Nir Bashan: “Anyone can be creative”

Anyone can be creative. It just takes a recipe that you can apply every day in your career or business. And we owe it to the world to be more creative. There is creative potential in all of us that we are born with, yet sadly, most people waste it away during their lifetime. But […]

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Anyone can be creative. It just takes a recipe that you can apply every day in your career or business. And we owe it to the world to be more creative. There is creative potential in all of us that we are born with, yet sadly, most people waste it away during their lifetime. But if we can learn to listen to the creative ideas our minds are always producing, we can have an amazing impact on not only our careers or business but also on society at large.

As part of my interview series on the five things you need to know to become a great author, I had the pleasure of interviewing Nir Bashan.

Nir Bashan (Near Ba–Shawn) is a highly sought-after creativity guru who has taught leaders all over the world how to be more creative in business. He runs a consultancy, The Creator Mindset (the same name as his new book), which helps businesses and professionals become more creative with actionable tools they can use every day.

Thank you so much for joining us! Can you share a story about what brought you to this particular career path?

I started learning that businesses needed to be more creative at an early age when I started my first business in Los Angeles. I was 9 years old, going door to door washing cars for 5 bucks a pop. And I learned then and there: if you are not creative, then you will go out of business, no matter what product or service you offer. You need to stay flexible in order to survive. No matter how polished your SOW or MSA is, sometimes you need to have the flexibility to provide a product or service to clients that may be different than what you thought. I learned that at 9 years old — because I ended up cleaning more trash cans than cars! But I still found a way to make money. And in that difference is the power of creativity to keep you ever-changing and ever-relevant as the market shifts into the unknown–especially today with COVID–19.

Can you share the most interesting story that occurred to you in the course of your career?

I used to work with actors in Hollywood and famous musicians on albums. Over many years, I came to realize that the people in Hollywood or in music are no different than you or I. They are not particularly more creative in any way–they just have a process to enable creativity to be repeatable, time and time again.

This most came into focus while working with hip-hop musicians who would take to the microphone in the recording studio with some of the most hard-core lyrics and passion and grit you have ever heard in your life! But then shortly after, they call home to say good night to the kids because they will be home late and yes, they would make sure to pick up a gallon of milk on the way home!

I learned that people in Hollywood or music who had a creative routine–a repeatable creative recipe–did really well. So, I took parts of this recipe and learned to apply it to any business, not just Hollywood or music. Real creativity is a skill that can be acquired — all it takes is the will to learn how to do it.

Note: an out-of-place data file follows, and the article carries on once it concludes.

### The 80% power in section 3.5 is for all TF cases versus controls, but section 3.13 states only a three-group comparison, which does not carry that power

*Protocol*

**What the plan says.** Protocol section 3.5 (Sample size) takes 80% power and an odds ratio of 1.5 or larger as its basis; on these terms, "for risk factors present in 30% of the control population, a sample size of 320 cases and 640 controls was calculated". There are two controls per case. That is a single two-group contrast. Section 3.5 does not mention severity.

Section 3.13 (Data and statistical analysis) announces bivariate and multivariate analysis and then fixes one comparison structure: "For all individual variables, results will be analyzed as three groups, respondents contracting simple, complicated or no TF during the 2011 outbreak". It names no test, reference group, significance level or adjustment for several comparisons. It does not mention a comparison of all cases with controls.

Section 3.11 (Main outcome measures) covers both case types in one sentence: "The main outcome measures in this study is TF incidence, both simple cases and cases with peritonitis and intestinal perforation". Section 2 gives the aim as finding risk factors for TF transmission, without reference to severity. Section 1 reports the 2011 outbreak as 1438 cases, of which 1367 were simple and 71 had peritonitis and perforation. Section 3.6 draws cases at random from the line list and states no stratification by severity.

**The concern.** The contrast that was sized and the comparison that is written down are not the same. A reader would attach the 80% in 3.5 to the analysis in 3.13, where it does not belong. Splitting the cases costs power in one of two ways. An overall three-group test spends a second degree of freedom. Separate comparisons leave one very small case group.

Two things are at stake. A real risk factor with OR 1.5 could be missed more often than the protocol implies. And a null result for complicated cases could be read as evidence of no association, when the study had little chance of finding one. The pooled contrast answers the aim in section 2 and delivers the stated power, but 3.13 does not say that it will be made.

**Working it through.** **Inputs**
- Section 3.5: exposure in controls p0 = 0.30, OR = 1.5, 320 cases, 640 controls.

What was the biggest challenge you faced in your journey to becoming an author? How did you overcome it? Can you share a story about that that other aspiring writers can learn from?

It took me just about 7 years to write The Creator Mindset. I wrote 85,000 words and thought I was done. But no. I got an agent who threw the manuscript in the trash the very first time we spoke! It takes a lot of dedication and discipline to write a book–but anyone can do it. It just takes the will to endure. Theodore Herzl once said, “If you will it, it is no dream.”

My recommendation for folks who want to write (or do anything, really) is that it’s far more about perspiration than inspiration. If you want to do something, you need to plant your butt in a chair and get it done. The world is filled with distractions and excuses. If you have a predictable path to regenerating creativity in all you do, it becomes much easier to execute on your dreams.

Can you share a story about the funniest mistake you made when you were first starting? Can you tell us what lesson you learned from that?

I showed up once to an event that I thought was supposed to be for entrepreneurs. And it turned out to be a group therapy session for, of course, Alcoholics Anonymous. I will never forget delivering a keynote on creativity to 8 people who out of politeness clapped when I was done. I truncated the presentation quite a bit and hightailed it out of there! Whoops.

What are some of the most interesting or exciting projects you are working on now?

I am working on putting together an outline for my next book, building my sales pipeline, and producing a ton of content — for my YouTube channel and other outlets — these days. I am very excited about the potential of a new book idea I have about how to use creativity in times of crisis.

Can you share the most interesting story that you shared in your book?

I think the crisis is on everyone’s mind right now, and the way that Johnson & Johnson dealt with a terror plot in the early 80s with their product, Tylenol, is a great example of vulnerability, communication, and corporate responsibility. And most importantly, creativity.

In the early 80s, a terrorist laced Tylenol pills with cyanide, tragically killing people. No one knew which pills were poisoned and which were safe. Not even Johnson & Johnson knew.